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Let nurturing prevail

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Political wonks like to talk about transformative elections, ones in which more than the faces change, ones in which the temper of American politics shifts from the dominance of one party or ideology to another. This election may well have been truly transformative.

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George Lakoff, Professor of Linguistics at UC Berkeley, has based a model of our political preferences on a voter’s view of the family. There are two archetypes: the Strict Father and the Nurturing Parent. The Strict Father sets rigid rules of behavior, punishes those who don’t follow them exactly, and rewards those who do. The essence of a Strict Father society is a hierarchy in which the leader of the family (or nation) knows and enforces the rules, which are often based on such a holy book as the Bible or the Koran, or perhaps Das Kapital, or Wealth of Nations. Obedience to the rules is the highest mark of good citizenship, and is rewarded by power and success within the family or society.

The Nurturing Parent teaches compassion and respect for everyone as the highest value and nurtures a family (or a society) in a way that promotes those values. The core of this model is a family in which all members are cared for in a loving, supportive environment. The Parent’s goal is to nurture all our children (and citizens) to care for one another and for the world around them so all can reach their highest potential. Communication is a primary value: Everyone has an equal right to be heard and decision-making is open and transparent. For those who stray (individuals or nations), rehabilitation is always preferred over punishment.

Not so long ago—during another war only the politicians wanted— there was a vision of a nurturing, peaceful, prosperous, and compassionate society. In the midst of that war, Bobby Kennedy, Martin Luther King, and others had the vision of a peaceful world based on partnership and equality instead of dominance and hierarchy. Forty years later, the connection between Bobby Kennedy’s vision and Barak Obama’s is very strong.

As attorney general, Kennedy ordered Martin Luther King freed from prison on bail, and later worked with him in the civil rights and anti-war movements. In the early s, he said, “There’s no question that in the next thirty or forty years a Negro can also achieve the same position that my brother has as President of the United States, certainly within that period of time.” If he were alive today, I’m sure he would rejoice in Barak Obama’s fulfillment of that prophecy.

Barak Obama said, “The idealism of Robert Kennedy—the unfinished legacy that calls us still—is a fundamental belief in the continued perfection of American ideals. It’s a belief that says if this nation was truly founded on the principles of freedom and equality, it could not sit idly by while millions were shackled because of the color of their skin. That if we are to shine as a beacon of hope to the rest of the world, we must be respected not just for the might of our military, but for the reach of our ideals. That if this is a land where destiny is not determined by birth or circumstance, we have a duty to ensure that the child of a millionaire and the child of a welfare mom have the same chance in life. That if out of many, we are truly one, then we must not limit ourselves to the pursuit of selfish gain, but that which will help all Americans rise together.”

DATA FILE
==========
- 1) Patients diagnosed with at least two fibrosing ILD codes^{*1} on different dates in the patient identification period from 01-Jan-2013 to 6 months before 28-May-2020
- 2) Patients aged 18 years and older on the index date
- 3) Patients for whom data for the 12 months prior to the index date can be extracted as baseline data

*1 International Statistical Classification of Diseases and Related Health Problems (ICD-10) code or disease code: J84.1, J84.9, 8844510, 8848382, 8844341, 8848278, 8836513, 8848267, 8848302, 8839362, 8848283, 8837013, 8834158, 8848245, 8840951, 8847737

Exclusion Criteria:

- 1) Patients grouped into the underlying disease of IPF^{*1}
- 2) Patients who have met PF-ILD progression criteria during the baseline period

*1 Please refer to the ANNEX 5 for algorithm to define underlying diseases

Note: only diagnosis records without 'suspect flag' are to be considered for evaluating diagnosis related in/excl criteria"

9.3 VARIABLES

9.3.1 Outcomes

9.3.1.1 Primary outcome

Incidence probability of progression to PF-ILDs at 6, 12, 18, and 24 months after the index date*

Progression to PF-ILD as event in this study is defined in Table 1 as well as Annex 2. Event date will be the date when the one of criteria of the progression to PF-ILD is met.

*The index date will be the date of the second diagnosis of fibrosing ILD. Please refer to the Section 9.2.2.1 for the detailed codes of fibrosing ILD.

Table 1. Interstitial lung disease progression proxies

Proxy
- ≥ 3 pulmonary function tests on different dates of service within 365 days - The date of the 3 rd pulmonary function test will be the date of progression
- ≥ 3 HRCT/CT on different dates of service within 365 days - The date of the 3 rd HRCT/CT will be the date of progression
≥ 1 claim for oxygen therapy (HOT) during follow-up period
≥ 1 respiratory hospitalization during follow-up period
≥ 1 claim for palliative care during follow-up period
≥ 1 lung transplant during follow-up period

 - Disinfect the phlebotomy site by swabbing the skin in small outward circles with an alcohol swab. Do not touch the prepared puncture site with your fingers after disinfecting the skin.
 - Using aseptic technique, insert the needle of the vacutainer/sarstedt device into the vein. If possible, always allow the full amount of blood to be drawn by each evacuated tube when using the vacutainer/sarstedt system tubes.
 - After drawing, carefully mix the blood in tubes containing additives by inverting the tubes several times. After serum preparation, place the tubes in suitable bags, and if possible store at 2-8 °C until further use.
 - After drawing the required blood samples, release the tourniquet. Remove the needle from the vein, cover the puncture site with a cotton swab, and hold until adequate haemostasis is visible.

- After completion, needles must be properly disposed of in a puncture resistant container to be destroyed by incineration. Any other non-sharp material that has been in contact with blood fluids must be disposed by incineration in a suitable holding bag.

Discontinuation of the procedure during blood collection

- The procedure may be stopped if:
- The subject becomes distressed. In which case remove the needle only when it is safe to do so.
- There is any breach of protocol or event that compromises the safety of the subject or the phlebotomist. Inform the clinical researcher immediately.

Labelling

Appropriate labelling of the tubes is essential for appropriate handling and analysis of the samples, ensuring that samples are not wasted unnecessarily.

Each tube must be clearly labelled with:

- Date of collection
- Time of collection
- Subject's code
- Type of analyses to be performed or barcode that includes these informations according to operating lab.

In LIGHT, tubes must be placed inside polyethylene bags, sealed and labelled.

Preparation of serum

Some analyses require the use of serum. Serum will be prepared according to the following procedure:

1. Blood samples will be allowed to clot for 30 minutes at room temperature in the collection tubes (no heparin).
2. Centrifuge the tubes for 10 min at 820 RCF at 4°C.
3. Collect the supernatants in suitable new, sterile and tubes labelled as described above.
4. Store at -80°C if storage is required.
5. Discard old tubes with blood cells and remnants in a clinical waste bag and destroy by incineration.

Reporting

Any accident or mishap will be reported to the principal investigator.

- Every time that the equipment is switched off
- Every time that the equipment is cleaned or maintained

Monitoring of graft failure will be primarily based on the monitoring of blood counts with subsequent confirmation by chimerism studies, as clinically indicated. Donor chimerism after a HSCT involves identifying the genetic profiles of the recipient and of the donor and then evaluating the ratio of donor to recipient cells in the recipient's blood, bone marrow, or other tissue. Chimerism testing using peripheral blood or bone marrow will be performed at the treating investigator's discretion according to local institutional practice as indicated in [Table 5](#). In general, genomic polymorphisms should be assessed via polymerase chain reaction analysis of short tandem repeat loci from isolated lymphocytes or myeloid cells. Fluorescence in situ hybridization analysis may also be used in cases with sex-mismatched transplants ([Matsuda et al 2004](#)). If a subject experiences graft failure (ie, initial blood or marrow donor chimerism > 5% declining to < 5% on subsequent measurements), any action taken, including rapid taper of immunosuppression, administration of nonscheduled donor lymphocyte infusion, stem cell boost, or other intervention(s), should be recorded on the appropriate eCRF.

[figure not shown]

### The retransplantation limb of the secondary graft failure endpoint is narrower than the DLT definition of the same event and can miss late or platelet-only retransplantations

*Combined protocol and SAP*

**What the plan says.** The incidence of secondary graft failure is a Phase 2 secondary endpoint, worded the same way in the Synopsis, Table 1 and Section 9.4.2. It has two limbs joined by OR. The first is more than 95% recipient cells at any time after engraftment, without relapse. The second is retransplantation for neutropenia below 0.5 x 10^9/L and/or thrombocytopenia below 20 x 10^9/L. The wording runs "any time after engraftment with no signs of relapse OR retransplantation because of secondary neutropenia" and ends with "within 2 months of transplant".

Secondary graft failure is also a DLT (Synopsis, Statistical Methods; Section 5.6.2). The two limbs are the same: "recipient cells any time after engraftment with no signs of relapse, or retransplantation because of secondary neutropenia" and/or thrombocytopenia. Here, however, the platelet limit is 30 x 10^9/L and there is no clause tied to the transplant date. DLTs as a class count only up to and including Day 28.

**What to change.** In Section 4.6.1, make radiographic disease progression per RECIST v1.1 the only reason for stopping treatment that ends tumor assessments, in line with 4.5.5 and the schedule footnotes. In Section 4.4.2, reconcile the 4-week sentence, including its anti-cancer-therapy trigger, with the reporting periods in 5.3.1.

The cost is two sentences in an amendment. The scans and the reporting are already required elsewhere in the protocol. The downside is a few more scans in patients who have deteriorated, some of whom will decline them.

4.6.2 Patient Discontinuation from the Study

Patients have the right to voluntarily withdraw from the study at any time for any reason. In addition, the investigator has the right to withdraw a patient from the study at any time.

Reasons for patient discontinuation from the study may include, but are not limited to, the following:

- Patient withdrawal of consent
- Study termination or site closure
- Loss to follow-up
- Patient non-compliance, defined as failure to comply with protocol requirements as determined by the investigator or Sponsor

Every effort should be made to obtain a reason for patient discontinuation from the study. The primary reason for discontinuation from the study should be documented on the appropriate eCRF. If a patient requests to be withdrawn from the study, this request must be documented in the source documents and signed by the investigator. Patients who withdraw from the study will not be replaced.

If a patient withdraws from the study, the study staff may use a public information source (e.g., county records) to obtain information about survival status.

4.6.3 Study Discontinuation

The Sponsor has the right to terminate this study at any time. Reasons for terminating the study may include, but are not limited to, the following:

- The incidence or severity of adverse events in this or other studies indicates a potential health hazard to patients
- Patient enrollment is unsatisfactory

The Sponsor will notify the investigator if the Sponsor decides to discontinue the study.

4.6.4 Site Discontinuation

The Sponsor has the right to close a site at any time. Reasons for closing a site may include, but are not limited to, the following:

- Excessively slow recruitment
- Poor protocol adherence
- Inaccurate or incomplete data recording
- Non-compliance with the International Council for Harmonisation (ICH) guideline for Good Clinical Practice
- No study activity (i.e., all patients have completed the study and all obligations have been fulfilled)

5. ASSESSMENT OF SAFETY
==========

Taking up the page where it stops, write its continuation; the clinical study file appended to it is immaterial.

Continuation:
Kennedy and King were killed for their vision. At the time of King’s assassination in April 1968, Kennedy said, “What we need in the United States is not division what we need in the United States is not hatred what we need in the United States is not violence and lawlessness, but is love and wisdom, and compassion toward one another, and a feeling of justice toward those who still suffer within our country, whether they be white or whether they be black.” Two months later, he had just won the California Democratic Primary and was on his way to winning the presidential nomination when he was gunned down in Los Angeles. Ironically, the riots at the 1968 Democratic Convention took place, for the most part, in Grant Park, the same place hundreds of thousands of people heard Obama’s victory speech.

So instead of the dawning of the Age of Aquarius, we got Nixon, Reagan, George Bush I and II, the War on Drugs, the War on Terror, the war on dissent, the culture wars, and several real shooting wars. We let the Strict Fathers of the right ridicule such nurturing politicians as George McGovern and Jimmy Carter and convince us that their vision of a peaceful and compassionate world was nothing but a pipe dream.

Now we are at the cusp of a new era when the Nurturing model can prevail. And Robert F. Kennedy, Jr. is being considered to head the Environmental Protection Agency. It is clear from the election results that we have a long way to go to achieve a truly compassionate, nurturing society. But let’s remember that transformation takes time: After all, this part took 40 years.

 


 

Tom Knepher is a Morro Bay freelance writer who was in Dong Ha, Vietnam, when Bobby Kennedy was assassinated. Contact him via the editor, econnolly@newtimesslo.com.

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